In my previous two posts, I wax reflective about my philosophy of writing.
#1. Be fascinated by people. All writing finds its roots in relationship.
#2. Tell the truth. Tell it to yourself about yourself. Tell it to your readers about themselves.
Now that we are clear on those two things, I would like to take a more practical approach. (Although, those first two are nothing if not practical. And they're also applicable to the whole of life, not just the realm of writing.)
My good friend Oswald Chambers* advises us to be extraordinary in the ordinary. Although he means in a general sense, I'm going to apply his wisdom to breaking into the writing world.
I know many would-be novelists. Every coffeeshop is brimming with the next Salinger. But I know very few people who are chomping at the bit to write marketing copy. I find this curious.
It's a well-known piece of wisdom that good writers read. I will amend that statement to say: Good writers write anything they can get their hands on.
I know some of you probably think that's poppycock. "I am writing the next Great American Novel! Why should I waste my time with poetry or speech writing or technical writing?" And I'm sure you're the same fellow who believed he shouldn't have to take math classes as an English major.
It's important to master as much writing as you can because writing can't be compartmentalized. Perhaps you ARE well on your way to writing the next Gatsby. What will you do if your character is supposed to be a journalist and you have no idea what a journalist does, or what one sounds like? What then?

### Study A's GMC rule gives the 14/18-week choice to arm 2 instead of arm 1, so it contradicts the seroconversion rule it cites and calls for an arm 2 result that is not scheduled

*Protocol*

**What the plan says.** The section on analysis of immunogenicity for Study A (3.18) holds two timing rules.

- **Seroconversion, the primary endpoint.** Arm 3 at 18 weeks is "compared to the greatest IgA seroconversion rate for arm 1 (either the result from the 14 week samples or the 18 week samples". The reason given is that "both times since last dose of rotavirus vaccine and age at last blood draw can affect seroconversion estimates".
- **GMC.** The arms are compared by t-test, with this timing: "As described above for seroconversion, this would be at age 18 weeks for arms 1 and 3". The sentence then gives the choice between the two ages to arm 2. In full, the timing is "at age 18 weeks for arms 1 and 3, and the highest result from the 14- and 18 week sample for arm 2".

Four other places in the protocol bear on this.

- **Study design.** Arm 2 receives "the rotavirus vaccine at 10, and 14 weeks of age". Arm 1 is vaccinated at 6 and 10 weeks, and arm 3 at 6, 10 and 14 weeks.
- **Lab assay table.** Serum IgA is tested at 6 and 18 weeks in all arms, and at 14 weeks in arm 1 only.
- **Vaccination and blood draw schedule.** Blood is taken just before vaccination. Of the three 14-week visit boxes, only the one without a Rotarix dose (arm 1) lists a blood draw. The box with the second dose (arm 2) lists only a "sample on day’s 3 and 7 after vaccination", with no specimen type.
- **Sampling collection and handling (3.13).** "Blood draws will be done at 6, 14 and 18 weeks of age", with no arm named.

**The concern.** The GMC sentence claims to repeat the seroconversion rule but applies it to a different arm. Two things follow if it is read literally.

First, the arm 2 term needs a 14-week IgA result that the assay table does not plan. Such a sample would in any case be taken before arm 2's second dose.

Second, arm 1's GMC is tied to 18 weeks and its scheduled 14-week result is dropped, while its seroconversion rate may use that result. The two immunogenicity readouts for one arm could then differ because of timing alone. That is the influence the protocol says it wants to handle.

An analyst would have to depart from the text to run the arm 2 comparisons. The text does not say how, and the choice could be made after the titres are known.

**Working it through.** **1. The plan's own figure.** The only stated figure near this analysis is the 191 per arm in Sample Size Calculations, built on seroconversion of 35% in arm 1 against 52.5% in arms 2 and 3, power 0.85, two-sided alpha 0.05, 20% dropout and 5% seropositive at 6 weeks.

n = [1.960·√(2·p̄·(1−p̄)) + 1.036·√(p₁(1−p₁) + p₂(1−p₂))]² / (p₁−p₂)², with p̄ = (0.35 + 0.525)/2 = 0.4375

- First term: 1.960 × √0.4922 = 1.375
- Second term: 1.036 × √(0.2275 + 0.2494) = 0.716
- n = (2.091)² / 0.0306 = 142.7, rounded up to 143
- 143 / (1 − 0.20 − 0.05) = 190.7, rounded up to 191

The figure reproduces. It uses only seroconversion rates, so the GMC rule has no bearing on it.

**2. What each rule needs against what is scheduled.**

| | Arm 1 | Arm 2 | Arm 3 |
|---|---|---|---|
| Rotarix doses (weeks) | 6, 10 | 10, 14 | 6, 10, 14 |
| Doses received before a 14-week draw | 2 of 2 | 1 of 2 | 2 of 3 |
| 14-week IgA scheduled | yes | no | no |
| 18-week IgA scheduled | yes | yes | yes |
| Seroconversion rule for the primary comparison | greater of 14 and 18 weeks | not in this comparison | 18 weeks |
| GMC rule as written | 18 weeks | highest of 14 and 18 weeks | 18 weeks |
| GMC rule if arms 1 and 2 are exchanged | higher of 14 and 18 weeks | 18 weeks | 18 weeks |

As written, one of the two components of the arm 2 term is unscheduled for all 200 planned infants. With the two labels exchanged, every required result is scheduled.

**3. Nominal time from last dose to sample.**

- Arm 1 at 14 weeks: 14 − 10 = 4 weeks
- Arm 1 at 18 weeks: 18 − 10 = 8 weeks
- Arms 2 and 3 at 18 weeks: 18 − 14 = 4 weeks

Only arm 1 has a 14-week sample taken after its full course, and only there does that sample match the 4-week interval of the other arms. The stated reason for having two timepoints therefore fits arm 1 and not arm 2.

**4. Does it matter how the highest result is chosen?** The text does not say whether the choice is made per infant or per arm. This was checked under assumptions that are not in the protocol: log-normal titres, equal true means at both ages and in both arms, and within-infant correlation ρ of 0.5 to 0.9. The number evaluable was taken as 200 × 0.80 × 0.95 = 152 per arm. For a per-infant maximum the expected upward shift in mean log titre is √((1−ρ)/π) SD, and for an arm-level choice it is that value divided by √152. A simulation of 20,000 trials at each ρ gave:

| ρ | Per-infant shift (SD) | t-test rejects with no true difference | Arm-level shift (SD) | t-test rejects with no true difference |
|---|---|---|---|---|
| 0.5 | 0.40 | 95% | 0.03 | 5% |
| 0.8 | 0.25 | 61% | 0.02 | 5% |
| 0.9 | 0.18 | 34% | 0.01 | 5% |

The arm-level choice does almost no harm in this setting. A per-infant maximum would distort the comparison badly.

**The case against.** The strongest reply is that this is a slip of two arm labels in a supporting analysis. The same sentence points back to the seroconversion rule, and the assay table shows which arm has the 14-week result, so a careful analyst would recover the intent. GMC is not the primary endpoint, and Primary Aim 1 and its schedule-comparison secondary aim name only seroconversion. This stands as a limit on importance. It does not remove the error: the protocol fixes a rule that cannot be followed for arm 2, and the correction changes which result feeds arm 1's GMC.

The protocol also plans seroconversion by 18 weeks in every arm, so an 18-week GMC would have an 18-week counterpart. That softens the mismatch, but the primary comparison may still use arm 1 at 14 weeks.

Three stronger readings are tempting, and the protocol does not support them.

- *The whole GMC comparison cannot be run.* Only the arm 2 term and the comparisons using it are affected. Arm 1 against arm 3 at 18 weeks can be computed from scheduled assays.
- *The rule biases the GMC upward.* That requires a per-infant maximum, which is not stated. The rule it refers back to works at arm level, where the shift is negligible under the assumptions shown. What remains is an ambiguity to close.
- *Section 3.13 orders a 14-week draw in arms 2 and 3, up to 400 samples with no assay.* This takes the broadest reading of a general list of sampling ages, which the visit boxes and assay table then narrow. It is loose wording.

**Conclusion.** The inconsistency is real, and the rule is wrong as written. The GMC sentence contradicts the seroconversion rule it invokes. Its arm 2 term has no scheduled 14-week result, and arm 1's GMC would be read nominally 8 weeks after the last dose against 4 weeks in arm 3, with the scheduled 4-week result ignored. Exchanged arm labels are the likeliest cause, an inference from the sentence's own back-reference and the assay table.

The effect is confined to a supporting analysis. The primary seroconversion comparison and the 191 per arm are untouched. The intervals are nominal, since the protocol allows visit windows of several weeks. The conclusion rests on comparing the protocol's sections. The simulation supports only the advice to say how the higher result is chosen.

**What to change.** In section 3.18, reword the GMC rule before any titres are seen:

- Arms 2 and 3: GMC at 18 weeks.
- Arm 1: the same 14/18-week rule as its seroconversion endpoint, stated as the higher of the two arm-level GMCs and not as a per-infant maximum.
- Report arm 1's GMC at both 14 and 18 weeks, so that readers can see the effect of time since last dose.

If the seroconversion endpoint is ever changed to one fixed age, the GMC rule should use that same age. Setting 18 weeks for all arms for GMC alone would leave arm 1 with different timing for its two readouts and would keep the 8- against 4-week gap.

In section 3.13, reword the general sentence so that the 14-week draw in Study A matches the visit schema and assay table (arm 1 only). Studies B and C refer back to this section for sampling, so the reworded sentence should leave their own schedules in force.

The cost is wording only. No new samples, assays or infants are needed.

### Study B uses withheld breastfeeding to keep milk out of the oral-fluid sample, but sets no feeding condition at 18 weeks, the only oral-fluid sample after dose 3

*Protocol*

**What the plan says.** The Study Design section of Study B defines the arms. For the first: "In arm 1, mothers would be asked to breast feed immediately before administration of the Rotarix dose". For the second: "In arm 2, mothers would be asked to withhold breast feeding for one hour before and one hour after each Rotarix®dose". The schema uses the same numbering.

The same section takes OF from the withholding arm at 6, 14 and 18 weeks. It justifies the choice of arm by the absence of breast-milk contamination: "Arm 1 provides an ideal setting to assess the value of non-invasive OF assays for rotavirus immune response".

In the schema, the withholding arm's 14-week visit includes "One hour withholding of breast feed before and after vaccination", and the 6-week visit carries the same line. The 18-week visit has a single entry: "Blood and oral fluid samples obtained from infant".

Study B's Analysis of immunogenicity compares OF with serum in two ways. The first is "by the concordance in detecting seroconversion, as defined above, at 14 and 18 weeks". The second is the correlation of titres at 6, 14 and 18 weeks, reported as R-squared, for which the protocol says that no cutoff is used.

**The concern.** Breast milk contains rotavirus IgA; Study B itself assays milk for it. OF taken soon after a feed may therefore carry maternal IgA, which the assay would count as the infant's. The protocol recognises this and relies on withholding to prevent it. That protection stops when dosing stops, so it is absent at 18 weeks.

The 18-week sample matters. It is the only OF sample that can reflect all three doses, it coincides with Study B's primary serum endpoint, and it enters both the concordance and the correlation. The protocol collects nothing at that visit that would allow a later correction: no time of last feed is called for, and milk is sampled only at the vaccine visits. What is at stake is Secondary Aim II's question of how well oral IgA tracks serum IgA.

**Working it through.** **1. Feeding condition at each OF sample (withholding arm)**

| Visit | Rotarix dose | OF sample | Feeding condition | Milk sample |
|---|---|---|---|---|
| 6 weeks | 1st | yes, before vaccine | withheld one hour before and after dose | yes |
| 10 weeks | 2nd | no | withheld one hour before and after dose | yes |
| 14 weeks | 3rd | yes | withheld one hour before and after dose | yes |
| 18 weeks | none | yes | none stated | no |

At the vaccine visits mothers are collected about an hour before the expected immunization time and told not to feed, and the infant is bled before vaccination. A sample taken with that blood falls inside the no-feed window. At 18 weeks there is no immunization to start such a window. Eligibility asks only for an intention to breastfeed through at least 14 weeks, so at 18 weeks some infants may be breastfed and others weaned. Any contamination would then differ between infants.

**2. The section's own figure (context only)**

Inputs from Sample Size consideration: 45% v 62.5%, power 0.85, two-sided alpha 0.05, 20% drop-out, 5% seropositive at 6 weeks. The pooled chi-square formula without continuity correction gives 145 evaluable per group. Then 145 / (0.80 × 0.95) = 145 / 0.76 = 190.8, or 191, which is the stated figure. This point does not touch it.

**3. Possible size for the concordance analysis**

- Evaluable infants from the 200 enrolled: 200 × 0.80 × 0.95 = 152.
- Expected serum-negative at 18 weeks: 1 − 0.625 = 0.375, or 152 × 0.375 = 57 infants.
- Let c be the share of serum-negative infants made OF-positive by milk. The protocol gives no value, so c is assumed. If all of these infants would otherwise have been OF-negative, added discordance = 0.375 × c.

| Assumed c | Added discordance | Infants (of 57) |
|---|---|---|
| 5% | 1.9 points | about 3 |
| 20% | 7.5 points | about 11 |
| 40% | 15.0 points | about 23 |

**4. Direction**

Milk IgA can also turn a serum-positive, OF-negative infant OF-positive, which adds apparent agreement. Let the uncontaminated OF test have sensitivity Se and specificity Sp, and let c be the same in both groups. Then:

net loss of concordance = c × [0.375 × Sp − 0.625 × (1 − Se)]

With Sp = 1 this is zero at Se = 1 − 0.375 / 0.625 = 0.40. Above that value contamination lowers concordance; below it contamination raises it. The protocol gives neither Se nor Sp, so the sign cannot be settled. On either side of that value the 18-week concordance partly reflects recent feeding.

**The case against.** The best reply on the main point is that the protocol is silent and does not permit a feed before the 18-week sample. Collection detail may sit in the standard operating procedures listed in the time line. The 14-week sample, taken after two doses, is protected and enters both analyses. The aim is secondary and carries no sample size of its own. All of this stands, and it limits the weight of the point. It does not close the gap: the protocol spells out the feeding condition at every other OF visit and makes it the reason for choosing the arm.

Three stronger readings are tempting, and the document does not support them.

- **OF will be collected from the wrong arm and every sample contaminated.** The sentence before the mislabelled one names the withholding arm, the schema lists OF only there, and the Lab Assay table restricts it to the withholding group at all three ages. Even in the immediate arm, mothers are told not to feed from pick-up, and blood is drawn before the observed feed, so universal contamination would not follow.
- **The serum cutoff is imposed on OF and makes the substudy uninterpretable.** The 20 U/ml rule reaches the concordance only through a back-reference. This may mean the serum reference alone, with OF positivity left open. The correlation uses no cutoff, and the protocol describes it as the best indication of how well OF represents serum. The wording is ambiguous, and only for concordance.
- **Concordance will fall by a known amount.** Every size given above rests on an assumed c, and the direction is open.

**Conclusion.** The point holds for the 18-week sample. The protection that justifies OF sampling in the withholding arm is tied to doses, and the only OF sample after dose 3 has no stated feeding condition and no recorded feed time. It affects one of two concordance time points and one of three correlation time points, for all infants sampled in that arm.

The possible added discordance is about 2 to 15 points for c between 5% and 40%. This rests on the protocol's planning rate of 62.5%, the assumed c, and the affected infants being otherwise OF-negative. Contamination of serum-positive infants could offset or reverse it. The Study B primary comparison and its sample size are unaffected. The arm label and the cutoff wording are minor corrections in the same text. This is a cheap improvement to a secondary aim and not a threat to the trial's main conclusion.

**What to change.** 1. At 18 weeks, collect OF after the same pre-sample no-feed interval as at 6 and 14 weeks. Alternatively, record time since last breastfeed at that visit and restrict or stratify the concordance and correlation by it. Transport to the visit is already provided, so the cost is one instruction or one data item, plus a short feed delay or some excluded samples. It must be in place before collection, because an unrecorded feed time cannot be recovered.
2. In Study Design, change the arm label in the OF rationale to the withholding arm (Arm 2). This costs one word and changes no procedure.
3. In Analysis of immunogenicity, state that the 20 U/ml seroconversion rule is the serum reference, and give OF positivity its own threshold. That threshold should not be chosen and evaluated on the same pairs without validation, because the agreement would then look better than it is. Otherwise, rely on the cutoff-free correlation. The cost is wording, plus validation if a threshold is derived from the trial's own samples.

I don't believe you must master every facet of writing in order to be a good writer. But I do believe that if you attempt to take on the "excellent" things without having any experience in the "ordinary" things, your writing will be unbelievable. What's more, without a breadth of experience, your characters will all sound and look and feel the same. Odds are good that they will all sound and feel just like you.
My advice to anyone who wants to write anything at all, is to take every opportunity that comes your way. Nothing is beneath you. Everything is valuable for learning.
Looking back on my years writing sales pitches and speeches for executives and chapters for books, I truly don't see anything as irrelevant to my career. In fact, everything has served a purpose in both my writing and my personal life, which are, as it turns out, one in the same.
* Oswald Chambers is not my friend in actuality. At least not on this side of heaven.